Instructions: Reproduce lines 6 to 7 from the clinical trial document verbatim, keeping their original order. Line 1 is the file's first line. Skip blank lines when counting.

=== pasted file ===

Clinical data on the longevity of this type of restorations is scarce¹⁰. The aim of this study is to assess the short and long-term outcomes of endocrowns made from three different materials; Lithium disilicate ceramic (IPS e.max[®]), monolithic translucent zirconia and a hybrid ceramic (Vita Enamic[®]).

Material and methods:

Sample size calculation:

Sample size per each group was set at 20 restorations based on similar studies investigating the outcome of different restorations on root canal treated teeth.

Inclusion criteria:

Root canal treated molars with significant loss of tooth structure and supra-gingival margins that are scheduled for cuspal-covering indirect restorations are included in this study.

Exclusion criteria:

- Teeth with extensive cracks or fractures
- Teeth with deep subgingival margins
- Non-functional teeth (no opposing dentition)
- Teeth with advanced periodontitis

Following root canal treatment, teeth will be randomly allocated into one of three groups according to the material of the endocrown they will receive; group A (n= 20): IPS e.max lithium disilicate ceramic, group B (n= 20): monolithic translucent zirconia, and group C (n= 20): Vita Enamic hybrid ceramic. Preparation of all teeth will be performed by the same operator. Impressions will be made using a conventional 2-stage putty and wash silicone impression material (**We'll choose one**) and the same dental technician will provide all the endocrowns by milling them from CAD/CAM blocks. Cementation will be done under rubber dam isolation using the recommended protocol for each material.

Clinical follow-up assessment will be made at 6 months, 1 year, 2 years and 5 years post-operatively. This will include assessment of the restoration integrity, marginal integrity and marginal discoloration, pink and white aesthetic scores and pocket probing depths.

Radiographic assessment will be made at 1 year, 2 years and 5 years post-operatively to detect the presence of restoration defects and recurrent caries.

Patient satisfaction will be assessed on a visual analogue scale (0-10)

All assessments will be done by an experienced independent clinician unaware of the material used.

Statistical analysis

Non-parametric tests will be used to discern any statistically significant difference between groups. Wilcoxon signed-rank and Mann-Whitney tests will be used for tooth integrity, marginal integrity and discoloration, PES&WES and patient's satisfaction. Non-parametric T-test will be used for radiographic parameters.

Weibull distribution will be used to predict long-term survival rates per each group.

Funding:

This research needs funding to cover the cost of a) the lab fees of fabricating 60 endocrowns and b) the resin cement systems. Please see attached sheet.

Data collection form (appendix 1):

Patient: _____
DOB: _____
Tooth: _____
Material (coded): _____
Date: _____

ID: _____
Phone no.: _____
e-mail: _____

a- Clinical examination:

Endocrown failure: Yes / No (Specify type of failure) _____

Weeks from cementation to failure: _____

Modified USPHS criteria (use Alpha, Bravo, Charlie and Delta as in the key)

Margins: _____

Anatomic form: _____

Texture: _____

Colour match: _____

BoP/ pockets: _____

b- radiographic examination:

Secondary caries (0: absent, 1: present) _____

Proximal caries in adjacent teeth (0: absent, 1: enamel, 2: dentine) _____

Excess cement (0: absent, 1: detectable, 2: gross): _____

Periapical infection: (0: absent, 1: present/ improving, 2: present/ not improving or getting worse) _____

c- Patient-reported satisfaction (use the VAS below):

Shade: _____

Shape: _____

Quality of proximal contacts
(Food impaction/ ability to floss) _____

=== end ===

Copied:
Root canal treated molars with significant loss of tooth structure and supra-gingival margins that are scheduled for cuspal-covering indirect restorations are included in this study.

Exclusion criteria: